Quack, Quack, Quack!

3073824755_20ba2efd2f1When i visited the US in January 2005 I observed an obvious contrast between the customer service in Aussie land compared to the US. Be it in a restaurant or a business i received excellent service as they sought to meet my needs not just sell me a product. In Australia i haven’t found the same to be true.

I have a profound annoyance with the lack of customer service i encounter in many businesses and organisations. One of the most frustrating experiences is being given the policy manual when you ask for certain things to happen…quack, quack, quack…

You know the scenario, “$10 minimum eftpos amount” and you want to buy something for $9.50 and they refuse to provide what you need because of a stupid policy…quack, quack, quack…

You can tell the difference between great businesses and avge businesses by how the sales assistants or customer service reps on the ground react to customers requests that are out of the box. Australians find this hard to wrap their minds around and it’s embarrasing.

When employees constantly throw the book at you rather than valuing the customer, serious questions start to get raised in our heads about the culture and leadership of that particular organisation. I think churches have got a lot to learn in this regard. Yes, every company, organisation, church and charity has policies that make things hum but some of these policies need to be flexible when presented with out of the box scenarios.

An example of this is the story of Ken Blanchard heading to his flight on Southwest airlines without a passport or his license. The only ID he had was his photo and name on one of the books he authored and upon presenting his situation to the airline reps, he was escorted through without any problem. In contrast to this, on his return flight he connected with another airline (a struggling one) and presented the same scenario as he had with Southwest only to be met with, “You’ve got to be kidding” and up the food chain everything went, shift supervisor after manager after manager and before you know it…quack, quack, quack…!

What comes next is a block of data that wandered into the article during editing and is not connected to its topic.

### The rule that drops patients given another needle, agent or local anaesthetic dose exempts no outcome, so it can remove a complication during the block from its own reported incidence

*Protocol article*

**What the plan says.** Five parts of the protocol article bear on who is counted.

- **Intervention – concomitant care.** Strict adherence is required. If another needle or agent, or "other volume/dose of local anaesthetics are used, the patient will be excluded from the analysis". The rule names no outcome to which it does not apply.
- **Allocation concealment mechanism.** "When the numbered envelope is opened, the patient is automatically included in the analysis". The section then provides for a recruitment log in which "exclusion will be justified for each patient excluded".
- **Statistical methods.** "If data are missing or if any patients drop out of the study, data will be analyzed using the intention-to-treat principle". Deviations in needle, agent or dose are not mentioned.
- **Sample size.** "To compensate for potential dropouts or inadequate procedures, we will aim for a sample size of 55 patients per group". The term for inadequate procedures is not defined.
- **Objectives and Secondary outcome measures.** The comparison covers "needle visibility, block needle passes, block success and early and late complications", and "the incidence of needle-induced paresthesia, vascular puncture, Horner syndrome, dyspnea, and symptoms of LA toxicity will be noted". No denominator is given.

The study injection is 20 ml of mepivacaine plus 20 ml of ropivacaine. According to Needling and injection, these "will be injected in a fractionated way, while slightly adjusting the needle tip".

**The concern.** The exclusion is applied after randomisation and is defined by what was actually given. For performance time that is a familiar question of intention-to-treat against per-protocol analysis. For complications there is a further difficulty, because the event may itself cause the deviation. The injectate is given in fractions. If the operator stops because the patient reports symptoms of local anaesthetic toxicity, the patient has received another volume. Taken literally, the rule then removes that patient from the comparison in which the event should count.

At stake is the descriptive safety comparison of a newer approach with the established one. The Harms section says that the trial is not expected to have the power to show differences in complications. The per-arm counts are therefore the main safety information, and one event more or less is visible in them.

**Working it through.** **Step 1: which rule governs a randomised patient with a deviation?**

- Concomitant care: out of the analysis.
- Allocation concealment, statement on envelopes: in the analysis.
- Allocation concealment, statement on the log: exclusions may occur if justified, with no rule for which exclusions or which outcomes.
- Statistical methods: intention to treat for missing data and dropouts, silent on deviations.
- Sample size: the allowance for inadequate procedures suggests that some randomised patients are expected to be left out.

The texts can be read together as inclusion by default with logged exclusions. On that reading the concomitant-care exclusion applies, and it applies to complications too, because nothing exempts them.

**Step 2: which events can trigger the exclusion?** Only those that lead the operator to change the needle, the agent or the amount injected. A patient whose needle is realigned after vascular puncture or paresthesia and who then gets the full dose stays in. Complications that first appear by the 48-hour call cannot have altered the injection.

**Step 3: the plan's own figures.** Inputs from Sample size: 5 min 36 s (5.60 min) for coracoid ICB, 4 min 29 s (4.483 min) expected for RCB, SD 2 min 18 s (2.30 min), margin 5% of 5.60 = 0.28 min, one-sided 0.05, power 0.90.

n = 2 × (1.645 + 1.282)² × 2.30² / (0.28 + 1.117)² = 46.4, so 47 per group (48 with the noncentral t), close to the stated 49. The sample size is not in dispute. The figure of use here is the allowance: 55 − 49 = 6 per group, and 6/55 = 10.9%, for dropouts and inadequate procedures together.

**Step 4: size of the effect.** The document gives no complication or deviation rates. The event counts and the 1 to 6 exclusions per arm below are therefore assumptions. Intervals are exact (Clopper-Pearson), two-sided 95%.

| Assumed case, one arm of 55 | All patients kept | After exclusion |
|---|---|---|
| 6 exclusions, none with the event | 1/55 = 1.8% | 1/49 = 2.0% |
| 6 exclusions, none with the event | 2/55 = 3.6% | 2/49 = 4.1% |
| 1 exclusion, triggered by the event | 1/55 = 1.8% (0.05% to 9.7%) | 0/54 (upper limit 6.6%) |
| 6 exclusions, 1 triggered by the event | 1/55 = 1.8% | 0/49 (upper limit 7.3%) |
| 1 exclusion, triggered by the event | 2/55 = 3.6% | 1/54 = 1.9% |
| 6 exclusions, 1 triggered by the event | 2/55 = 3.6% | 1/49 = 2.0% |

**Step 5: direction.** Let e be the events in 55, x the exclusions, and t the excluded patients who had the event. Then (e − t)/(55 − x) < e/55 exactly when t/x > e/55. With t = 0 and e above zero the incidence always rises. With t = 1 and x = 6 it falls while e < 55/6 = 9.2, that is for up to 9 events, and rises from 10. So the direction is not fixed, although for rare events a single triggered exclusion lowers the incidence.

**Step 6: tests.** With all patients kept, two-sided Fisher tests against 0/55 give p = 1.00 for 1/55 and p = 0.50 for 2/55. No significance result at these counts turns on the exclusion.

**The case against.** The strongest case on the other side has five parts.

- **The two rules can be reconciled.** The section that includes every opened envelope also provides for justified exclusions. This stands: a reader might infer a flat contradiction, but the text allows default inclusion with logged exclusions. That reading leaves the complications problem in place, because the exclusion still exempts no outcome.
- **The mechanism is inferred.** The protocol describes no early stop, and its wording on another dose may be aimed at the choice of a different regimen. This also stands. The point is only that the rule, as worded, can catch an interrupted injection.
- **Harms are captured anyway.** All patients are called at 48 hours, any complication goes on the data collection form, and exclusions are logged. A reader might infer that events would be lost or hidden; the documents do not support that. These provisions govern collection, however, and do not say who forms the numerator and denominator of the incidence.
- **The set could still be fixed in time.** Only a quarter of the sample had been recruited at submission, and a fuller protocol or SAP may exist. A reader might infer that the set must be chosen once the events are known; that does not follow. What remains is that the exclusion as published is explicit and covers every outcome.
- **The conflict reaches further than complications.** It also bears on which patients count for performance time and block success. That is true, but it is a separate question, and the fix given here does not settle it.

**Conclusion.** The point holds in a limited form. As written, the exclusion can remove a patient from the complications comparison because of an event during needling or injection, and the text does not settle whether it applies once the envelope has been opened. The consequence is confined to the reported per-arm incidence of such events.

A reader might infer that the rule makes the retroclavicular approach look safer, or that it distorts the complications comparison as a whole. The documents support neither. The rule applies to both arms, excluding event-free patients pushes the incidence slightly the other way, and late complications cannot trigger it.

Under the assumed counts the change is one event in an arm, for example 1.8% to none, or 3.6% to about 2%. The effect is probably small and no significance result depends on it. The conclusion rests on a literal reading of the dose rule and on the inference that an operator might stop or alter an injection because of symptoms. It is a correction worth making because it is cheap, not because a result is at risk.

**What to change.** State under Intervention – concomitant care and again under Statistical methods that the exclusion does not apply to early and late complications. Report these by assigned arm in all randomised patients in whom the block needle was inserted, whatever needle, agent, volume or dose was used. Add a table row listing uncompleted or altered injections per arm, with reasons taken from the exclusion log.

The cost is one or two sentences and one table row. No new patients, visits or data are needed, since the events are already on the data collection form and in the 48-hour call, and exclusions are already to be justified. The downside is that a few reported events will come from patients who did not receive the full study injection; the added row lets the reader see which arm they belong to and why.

I say stuff the policies if the circumstances deem it…my wife says I might be eating these words one day…she’s generally right.

Lead the Change!

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4 Responses to “Quack, Quack, Quack!”

  1. Karen Tiller Says:

    Yes, The Lord has had me “out there” for a while and teaching me about “Leadership” and Integrity and customer Service Excellence but with Sincerity of Heart (as us Christians are called to do and be or become!).
    There are many businesses out there that (especially at this time) are not necessarily following what they so called “preach” by their written manuals (which would need to be carefully written and obeyed if they were to so called “follow their law” lol) BUT we are called to be “church” which is people which is opposite to the business world in some ways so we may not be understood very well in businesses when we do it our way, Gods Way… but it can be done as we know hey!
    I also have experienced this sort of thing in business (and many people I know both Christians and non-christians) and their isnt a lot of justice in the worldly system.
    But there is coming a time when its US the Christians businesses done Gods way and we will be hugely in the marketplace as there are MANY people out there (Christians) now that God is raising up to rise to their call in the marketplace. There has to be a huge difference between Churches and the marketplace but us Christians are the light of the world so we lead… Gods way! yeahy!

  2. Rach Wallace Says:

    I agree, sometimes policies are completely counter-productive, but often employees are torn between enforcing policies they know to be ludicrous or facing the wrath of a narrow minded boss.
    While I think that the minimum efptos sucks, small businesses get a fee of 50c for each transaction under $10. When we are talking small business, and someone is paying with efptos for something with a 40c markup, this is a considerable loss for the business, and one of the reasons that local businesses are being trashed by chain stores who have the luxury of lower wholesale prices. I reckon we should get the option of paying the fee rather than being completely denied.